Tuesday, November 3, 2020

Suloise vs Baklunish

 From: Allen [gargoyle@GVI.NET]

Sent: Saturday, November 21, 1998 4:35 PM

To: GREYTALK@mitvma.mit.edu

Subject: Re: [GREYTALK] (Suloise vs Baklunish)

>While I am sort of on this Suloise kick--what makes anyone think the current batch of barbarians found on the Thillonrian Peninsula have anything to do ith their ancient Suloise forefathers ( or fore-mothers if you follow the matriarchal lineage idea), or in any way but the most crude resemble the vikings of Old Earth?

My own take on this has been that the Thillornian Penn. was inhabited by a minor race when the seul refugees made it there. Through various conflicts, politics, etc., the two peoples merged into one, retaining mostly cultural elements of the original race and the reiligion and appearance of the seul. Not perfect, but it works ...

> They were the ragged remains of a people that first invaded what is now the Yeomanry and Keoland. After consecutive drubbings they ended up in lands no one else either owned or wanted. So some questions I have ...

> Who taught them about boats? I haven't a clue on this one.

> Would they even bother with a batch of deities that more-or-less failed to prevent the downfall of one of the greatest empires the Oerth has ever seen? Llerg, yes! Maybe even Norebo. But Braim, Beltar, Lydia, and Lendor, probably not. I don't see mages as having real high status among the Thillonrian barbarians--magery was equally responsible for everyone on the sub-continent hating them with a passion. So Wee Jas probably wouldn't have a real big following their either. You might be able to give Xerbo, Phyton, Phaulkon, and Furtubo more "macho" aspects. Rough them up a bit and give them a cruder, less subtle edge. Kord needs to become more than just the god of sports. IMC he has a very strong storm aspect (sort of the Stormbull of the north, ala RQ). Pyremius (the poisonous dwarf) and Syrul (his lying mom) are just deities of those sour old folks who remember the good old days when the Suloise enslaved everyone and sacrificed them on bloody altars.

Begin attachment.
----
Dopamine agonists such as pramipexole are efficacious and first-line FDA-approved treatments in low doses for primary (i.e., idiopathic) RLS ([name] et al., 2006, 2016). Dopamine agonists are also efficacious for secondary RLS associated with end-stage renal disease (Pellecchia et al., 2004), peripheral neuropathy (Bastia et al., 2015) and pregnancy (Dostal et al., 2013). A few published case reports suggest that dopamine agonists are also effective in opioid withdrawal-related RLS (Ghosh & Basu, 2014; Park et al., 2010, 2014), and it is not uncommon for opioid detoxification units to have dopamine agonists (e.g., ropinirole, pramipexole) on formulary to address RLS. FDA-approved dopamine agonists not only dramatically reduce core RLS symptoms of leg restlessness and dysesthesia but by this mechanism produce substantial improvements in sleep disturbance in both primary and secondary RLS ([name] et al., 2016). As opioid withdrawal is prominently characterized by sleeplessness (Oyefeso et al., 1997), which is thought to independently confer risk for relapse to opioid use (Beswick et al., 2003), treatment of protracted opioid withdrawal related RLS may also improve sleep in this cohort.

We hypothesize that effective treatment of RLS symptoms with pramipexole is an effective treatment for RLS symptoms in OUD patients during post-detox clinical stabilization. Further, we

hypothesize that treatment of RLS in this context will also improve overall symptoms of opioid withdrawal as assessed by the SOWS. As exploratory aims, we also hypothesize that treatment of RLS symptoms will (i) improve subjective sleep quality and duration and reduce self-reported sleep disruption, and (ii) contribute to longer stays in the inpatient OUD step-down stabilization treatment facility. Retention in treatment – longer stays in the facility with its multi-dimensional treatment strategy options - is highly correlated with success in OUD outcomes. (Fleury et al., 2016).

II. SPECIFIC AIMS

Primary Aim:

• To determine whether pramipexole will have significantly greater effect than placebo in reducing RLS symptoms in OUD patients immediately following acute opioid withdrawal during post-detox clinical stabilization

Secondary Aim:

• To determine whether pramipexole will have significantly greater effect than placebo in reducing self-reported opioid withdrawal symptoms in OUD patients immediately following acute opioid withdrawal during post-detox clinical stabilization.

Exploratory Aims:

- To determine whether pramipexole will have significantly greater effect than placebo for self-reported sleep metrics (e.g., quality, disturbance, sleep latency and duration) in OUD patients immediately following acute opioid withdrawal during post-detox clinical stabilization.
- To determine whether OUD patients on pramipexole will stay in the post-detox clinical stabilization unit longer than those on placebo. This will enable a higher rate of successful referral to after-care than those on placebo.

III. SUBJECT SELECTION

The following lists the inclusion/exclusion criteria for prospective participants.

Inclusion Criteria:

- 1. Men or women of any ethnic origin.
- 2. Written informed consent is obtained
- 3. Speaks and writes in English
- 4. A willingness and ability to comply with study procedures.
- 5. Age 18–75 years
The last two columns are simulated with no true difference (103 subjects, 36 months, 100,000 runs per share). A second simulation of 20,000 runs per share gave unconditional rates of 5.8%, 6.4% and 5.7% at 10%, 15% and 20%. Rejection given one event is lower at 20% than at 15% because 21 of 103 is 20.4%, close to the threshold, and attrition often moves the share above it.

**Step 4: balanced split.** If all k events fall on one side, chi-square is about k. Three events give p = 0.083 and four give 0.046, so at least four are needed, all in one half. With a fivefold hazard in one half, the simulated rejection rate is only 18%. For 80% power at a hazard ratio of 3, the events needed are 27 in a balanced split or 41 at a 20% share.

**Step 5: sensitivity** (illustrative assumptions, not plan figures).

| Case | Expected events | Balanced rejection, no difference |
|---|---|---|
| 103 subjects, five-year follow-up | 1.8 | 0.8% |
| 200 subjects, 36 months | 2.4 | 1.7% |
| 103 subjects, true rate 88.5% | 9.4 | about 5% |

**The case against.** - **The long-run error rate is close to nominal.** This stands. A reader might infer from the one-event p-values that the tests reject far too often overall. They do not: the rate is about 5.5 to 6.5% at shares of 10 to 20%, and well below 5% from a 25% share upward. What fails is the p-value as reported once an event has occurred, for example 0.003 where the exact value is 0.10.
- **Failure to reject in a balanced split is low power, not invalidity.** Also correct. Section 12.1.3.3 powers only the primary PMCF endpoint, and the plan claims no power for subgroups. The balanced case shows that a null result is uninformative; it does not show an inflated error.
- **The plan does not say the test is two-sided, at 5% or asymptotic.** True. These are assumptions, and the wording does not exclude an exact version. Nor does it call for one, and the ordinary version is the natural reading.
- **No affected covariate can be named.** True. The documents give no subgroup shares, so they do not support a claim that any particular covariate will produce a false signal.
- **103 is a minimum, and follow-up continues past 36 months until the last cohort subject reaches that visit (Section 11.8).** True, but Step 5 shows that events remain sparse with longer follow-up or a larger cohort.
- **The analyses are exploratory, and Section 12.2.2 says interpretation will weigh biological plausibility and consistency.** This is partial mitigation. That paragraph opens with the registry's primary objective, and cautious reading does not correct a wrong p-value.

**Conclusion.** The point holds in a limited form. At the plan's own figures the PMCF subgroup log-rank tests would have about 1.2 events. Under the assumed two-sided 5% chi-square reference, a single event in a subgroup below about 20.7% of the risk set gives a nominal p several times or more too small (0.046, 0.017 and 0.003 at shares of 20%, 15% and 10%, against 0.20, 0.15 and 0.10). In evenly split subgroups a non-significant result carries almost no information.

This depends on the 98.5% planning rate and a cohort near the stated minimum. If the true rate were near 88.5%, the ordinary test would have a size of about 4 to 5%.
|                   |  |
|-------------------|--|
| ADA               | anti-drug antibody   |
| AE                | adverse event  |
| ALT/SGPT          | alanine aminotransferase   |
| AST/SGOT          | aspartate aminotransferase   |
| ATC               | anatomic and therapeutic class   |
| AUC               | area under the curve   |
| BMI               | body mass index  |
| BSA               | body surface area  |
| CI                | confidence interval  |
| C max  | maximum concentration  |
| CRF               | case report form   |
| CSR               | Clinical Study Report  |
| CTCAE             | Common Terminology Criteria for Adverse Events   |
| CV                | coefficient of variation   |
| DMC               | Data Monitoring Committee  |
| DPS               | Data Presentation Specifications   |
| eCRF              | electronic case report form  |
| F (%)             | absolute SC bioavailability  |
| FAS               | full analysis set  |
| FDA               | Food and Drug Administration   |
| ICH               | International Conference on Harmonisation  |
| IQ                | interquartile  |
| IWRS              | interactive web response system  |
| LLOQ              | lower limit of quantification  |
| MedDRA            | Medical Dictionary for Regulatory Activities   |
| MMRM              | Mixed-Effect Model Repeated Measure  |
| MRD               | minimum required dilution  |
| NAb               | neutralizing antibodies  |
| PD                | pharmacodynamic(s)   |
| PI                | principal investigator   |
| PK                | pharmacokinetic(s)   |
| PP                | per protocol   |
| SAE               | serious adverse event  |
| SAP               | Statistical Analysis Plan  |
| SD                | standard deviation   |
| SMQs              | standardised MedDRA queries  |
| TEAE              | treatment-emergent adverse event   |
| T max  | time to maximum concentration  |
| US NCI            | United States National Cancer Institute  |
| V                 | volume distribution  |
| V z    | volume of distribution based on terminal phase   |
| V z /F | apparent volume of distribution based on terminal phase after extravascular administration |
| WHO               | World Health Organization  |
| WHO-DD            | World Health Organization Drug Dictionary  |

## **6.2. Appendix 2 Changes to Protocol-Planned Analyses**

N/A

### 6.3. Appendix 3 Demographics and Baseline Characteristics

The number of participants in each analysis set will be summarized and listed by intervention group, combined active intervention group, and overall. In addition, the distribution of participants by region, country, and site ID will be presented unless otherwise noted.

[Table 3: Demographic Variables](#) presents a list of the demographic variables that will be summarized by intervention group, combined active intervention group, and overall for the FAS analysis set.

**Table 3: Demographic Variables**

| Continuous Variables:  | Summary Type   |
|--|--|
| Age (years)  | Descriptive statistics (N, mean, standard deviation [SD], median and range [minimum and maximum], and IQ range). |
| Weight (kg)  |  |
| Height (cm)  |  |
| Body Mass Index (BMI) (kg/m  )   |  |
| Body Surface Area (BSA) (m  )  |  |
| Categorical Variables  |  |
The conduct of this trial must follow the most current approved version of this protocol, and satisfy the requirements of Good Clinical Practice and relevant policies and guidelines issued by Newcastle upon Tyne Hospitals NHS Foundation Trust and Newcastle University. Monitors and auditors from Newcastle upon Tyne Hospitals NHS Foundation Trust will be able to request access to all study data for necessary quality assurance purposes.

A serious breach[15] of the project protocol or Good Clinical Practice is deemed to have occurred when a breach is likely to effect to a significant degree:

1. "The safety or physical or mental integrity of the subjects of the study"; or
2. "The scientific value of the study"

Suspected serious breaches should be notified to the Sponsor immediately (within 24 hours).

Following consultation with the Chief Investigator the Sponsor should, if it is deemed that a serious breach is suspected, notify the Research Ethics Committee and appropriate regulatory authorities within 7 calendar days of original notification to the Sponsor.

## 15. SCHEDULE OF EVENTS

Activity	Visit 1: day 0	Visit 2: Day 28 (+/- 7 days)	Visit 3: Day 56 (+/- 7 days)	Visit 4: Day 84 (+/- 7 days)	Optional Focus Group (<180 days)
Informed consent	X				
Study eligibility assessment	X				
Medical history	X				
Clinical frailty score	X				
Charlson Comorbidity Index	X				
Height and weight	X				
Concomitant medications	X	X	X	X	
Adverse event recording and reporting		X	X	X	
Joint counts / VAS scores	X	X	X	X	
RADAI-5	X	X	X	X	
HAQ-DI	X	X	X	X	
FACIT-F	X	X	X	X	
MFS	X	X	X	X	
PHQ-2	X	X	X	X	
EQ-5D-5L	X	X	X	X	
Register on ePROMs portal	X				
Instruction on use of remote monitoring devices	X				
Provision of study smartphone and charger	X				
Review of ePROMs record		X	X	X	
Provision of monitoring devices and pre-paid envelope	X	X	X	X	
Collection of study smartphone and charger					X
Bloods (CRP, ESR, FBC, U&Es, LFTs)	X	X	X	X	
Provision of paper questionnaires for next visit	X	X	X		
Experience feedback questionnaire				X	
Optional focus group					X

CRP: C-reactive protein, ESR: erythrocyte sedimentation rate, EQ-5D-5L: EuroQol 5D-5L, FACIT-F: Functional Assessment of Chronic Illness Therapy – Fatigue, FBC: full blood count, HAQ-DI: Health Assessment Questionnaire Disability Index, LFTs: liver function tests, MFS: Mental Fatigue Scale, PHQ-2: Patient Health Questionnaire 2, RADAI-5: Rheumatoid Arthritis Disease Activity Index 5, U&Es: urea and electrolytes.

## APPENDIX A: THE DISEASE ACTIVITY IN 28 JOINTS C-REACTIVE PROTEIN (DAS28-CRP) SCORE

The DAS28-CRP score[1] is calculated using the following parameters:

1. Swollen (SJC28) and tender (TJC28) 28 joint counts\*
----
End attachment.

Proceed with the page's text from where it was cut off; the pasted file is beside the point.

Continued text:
> How did such a decadent culture (as the Suel Dominion) lend itself to survival in the frozen north? It probably didn't. I would say they probably copied the survival techniques and society of some other unnamed (possibly Flani) culture already living in the area. Maybe they intermarried, maybe they didn't. Maybe they were just successful enough to overwhelm the natives, subjugate them and maintain a few of the Old Ways.

> Anyway, just a few thoughts on what many folk take to be assumptions.

>--Chris Jarvis

My list of deities for the Thillornian barbarians is likewise different from the standard seul - I include many norse or norse-like deities.

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